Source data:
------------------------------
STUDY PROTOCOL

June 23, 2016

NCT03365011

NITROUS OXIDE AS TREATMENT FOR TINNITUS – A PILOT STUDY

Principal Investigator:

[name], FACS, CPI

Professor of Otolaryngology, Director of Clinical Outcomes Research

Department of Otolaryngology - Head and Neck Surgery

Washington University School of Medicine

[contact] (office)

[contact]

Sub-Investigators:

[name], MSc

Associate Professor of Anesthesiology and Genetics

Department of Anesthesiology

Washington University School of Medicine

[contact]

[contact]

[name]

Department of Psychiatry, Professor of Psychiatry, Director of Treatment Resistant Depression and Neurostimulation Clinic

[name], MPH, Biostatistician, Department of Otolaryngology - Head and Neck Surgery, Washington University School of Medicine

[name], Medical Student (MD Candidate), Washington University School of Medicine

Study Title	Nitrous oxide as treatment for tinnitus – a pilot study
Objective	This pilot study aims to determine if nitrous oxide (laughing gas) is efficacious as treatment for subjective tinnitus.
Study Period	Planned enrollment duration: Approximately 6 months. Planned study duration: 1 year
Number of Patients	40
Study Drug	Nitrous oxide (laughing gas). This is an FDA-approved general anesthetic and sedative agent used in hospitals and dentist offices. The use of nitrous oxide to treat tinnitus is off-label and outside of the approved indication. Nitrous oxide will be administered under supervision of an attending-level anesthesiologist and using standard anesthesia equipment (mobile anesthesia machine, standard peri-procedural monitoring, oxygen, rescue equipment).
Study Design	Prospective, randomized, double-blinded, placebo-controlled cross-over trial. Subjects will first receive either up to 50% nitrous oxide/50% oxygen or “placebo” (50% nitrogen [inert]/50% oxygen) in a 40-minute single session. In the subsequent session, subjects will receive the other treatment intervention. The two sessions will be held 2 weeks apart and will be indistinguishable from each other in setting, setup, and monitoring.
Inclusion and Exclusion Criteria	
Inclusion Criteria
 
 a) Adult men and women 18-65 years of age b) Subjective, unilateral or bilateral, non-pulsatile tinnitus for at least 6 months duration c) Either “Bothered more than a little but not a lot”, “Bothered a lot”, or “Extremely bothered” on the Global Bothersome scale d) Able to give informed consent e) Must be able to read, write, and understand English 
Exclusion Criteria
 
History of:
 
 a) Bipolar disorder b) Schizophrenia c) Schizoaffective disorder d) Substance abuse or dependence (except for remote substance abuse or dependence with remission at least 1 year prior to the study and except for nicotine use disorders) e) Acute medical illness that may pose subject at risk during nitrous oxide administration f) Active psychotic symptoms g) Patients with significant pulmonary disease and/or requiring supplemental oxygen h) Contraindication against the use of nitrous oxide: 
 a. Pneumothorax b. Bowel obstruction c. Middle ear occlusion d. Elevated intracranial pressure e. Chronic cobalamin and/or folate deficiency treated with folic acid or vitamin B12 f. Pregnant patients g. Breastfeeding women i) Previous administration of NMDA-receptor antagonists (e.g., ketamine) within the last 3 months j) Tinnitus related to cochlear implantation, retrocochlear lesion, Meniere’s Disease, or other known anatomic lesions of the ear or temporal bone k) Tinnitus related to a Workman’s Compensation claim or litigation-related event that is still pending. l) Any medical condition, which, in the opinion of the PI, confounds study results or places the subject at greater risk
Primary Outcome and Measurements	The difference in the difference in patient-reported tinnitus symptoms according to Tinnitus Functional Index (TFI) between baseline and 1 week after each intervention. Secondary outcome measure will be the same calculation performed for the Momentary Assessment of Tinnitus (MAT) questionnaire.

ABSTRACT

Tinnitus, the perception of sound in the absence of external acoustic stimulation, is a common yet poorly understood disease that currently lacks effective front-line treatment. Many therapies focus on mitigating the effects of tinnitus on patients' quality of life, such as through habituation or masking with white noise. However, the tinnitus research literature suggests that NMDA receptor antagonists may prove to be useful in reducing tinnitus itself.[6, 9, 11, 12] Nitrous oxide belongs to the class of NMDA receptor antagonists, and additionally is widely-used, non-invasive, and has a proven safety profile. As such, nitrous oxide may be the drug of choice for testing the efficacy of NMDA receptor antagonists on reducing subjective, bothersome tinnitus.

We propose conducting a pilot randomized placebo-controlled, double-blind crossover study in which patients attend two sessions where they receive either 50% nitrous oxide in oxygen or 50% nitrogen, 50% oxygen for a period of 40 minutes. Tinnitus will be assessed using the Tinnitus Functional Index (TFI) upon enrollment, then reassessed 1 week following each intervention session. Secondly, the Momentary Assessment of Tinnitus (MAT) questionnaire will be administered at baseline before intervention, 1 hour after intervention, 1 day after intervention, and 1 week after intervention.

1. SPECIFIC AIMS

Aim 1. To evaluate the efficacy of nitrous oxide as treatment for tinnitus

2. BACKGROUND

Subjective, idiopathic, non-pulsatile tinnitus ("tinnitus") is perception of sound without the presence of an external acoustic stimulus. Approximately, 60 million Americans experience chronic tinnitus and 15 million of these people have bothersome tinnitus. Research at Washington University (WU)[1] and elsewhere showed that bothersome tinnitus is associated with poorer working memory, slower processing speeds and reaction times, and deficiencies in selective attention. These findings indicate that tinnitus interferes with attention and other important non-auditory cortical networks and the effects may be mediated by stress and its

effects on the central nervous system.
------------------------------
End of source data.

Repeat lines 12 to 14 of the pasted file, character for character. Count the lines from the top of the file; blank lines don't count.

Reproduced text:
Sub-Investigators:

[name], MSc

Associate Professor of Anesthesiology and Genetics